“Why haven’t you ever told me about this?” I asked.
“It never came up,” she shrugged. “I haven’t thought about it in a long time.”
“Okay, we’re all finished here.” The Planned Parenthood counselor’s voice brought me back to the present.
A nurse whisked us away to another waiting area, thronged with women of various ages, races, ethnicities, shapes and sizes.
I tried to picture my grandma here and wondered if she would have preferred this place to a stranger’s living room.
Before long, the charge nurse called Amy’s name, then led us to his office.
“You’ve been medically cleared for a manual vacuum-aspiration procedure,” he told Amy. He gave her an ibuprofen tablet. “Take this; it will help with cramping during the procedure.”
When the charge nurse stepped out of the room, I asked Amy a few questions. She told me about her job, her family and her boyfriend, the young man in the waiting room.
“He’s going to take me back to my job,” she said. “It’s not far, so I’m not missing too much work.”
Whenever Amy mentioned her boyfriend, she looked uncomfortable. The counselor had asked her if her partner was abusive or threatening, and she’d firmly responded, “No.” But I wondered if there was more.
“You seem nervous,” I observed.
“I feel bad …” she whispered, then paused. Her eyes were bright with tears. Before she could say more, the charge nurse returned and led us into the procedure room, where another nurse, a physician and a doula were waiting.
What does Amy mean? I wondered. Does she feel bad about her pregnancy? Does she regret choosing to get a termination?
The nurse got Amy a cool compress for her forehead, and the doula held her hand and distracted her with conversation as the family-medicine physician quickly performed the procedure, then inserted an IUD. The whole thing took no more than five minutes, and Amy did not seem terribly uncomfortable.
Soon Amy was reclining in a soft recovery-room chair, warm packs soothing her back and abdomen. She looked relieved.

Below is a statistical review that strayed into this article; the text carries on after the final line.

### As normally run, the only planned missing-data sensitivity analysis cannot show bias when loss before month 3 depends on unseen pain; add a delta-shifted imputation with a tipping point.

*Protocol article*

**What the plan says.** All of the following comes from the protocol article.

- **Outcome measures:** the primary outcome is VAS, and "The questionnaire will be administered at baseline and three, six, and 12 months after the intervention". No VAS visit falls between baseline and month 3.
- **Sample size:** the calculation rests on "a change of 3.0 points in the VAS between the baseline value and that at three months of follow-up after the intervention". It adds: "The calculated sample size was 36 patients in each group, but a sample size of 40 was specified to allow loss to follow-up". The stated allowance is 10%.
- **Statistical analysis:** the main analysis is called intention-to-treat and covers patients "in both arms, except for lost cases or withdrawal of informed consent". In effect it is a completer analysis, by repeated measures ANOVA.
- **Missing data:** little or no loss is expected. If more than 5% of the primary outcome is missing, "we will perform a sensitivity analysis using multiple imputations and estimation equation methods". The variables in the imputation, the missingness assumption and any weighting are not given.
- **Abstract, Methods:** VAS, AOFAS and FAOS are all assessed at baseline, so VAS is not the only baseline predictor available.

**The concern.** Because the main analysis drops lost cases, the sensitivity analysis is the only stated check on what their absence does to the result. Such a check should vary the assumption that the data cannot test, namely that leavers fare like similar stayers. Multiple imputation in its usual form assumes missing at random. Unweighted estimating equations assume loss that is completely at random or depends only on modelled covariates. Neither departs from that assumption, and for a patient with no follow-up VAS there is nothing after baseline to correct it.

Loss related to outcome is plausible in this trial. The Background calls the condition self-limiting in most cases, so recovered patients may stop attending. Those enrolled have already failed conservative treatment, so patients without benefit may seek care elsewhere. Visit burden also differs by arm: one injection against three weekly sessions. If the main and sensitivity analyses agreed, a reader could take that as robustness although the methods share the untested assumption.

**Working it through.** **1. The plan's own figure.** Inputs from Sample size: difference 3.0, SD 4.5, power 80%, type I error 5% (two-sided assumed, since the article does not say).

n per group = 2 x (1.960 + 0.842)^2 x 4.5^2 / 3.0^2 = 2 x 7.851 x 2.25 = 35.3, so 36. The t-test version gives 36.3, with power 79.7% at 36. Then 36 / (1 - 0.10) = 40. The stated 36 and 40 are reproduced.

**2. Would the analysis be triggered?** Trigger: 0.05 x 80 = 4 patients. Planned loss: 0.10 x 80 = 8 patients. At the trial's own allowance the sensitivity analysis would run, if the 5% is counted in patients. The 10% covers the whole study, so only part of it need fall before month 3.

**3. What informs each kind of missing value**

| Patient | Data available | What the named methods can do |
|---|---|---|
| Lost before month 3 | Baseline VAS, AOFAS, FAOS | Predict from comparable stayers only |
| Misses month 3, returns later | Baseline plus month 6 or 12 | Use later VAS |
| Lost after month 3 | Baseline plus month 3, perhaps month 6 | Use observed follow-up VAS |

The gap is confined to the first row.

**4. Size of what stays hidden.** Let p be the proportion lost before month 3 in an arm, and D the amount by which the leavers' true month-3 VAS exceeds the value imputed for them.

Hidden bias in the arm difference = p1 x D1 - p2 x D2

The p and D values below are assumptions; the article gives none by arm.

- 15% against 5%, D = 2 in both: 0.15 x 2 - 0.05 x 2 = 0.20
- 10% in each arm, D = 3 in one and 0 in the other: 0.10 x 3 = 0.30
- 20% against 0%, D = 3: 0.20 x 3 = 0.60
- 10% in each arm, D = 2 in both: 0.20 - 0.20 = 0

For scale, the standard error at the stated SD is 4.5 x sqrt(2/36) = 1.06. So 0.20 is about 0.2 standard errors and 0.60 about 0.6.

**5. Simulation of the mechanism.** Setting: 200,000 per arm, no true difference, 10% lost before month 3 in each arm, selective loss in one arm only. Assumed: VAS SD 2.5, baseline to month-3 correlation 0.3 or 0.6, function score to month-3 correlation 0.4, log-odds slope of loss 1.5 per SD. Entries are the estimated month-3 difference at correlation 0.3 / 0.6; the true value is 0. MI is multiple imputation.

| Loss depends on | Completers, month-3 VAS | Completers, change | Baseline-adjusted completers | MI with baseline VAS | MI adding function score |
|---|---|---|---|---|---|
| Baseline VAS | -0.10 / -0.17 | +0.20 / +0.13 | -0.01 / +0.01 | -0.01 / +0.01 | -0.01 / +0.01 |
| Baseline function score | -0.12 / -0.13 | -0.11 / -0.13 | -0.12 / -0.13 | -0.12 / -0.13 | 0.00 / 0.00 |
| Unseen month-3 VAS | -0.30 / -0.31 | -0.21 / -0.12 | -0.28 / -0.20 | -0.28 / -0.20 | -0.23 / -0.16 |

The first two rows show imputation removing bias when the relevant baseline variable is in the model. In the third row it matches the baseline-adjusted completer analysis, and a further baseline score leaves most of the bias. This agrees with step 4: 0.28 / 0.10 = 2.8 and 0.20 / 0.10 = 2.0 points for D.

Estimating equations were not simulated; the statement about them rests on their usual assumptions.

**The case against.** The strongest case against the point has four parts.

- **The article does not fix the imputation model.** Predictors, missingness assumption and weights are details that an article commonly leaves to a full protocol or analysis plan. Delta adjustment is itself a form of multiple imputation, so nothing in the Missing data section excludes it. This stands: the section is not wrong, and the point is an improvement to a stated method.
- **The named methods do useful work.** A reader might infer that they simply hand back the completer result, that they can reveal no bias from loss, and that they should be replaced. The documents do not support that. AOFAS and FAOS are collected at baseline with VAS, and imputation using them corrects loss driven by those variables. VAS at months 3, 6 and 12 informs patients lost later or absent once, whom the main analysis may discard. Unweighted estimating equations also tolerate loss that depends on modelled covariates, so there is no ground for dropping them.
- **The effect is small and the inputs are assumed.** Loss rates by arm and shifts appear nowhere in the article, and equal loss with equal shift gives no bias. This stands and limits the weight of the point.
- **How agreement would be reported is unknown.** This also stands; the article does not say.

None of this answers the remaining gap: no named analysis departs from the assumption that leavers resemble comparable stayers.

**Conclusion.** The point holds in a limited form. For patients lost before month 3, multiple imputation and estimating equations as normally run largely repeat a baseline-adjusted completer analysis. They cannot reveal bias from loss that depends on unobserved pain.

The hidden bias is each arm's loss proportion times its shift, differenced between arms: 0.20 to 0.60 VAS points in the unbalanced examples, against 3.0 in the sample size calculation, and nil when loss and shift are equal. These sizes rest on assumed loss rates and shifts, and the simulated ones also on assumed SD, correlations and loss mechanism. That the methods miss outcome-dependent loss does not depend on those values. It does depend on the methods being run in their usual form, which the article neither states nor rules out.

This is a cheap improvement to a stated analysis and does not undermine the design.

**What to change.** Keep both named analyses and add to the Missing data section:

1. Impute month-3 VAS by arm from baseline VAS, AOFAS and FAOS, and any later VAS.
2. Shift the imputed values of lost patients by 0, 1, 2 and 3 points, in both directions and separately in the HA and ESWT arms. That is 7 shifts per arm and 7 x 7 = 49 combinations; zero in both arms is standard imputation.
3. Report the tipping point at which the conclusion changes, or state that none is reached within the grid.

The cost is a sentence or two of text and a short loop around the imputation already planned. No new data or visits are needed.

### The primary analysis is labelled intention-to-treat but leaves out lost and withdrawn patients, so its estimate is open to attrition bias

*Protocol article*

“What did you mean before, that you feel bad?” I asked.
“I think he’s mad,” she said vaguely, her eyes growing sad.
She nodded. “I think he wanted the baby, to keep me around.”
“What do you mean?”
“We haven’t been doing so well,” she said. “He’s an actor; he’s always off performing. He gets a lot of attention from other women, but he’s very jealous whenever I talk to any man. We’ve been fighting a lot.”
“Ah,” I said. Understanding began to dawn. “Are you thinking of leaving him?”
“Yes, and I have my son to think about. I can’t have another baby right now,” she said firmly.
Ah. I got it. Amy was already a single mom to her son. She didn’t want to be in the same situation with a second child.
My heart filled, thinking about this decision she’d had to make. I felt honored that she’d confided in me. And I wondered how my grandma had felt, making this decision a half-century earlier. Looking ahead, I hoped that I would be able to help women like them in my future practice.
I squeezed Amy’s hand.
“Thank you for letting me shadow you,” I said, then stood to go.
Amy smiled and waved goodbye.
Leaving the room, I glanced back one last time. Amy’s eyes were closed. She seemed at peace.
I thought I’d go home and call my grandma.
Maria Gervits is a family-medicine resident. This piece was originally published in Pulse — voices from the heart of medicine, and is reprinted with permission.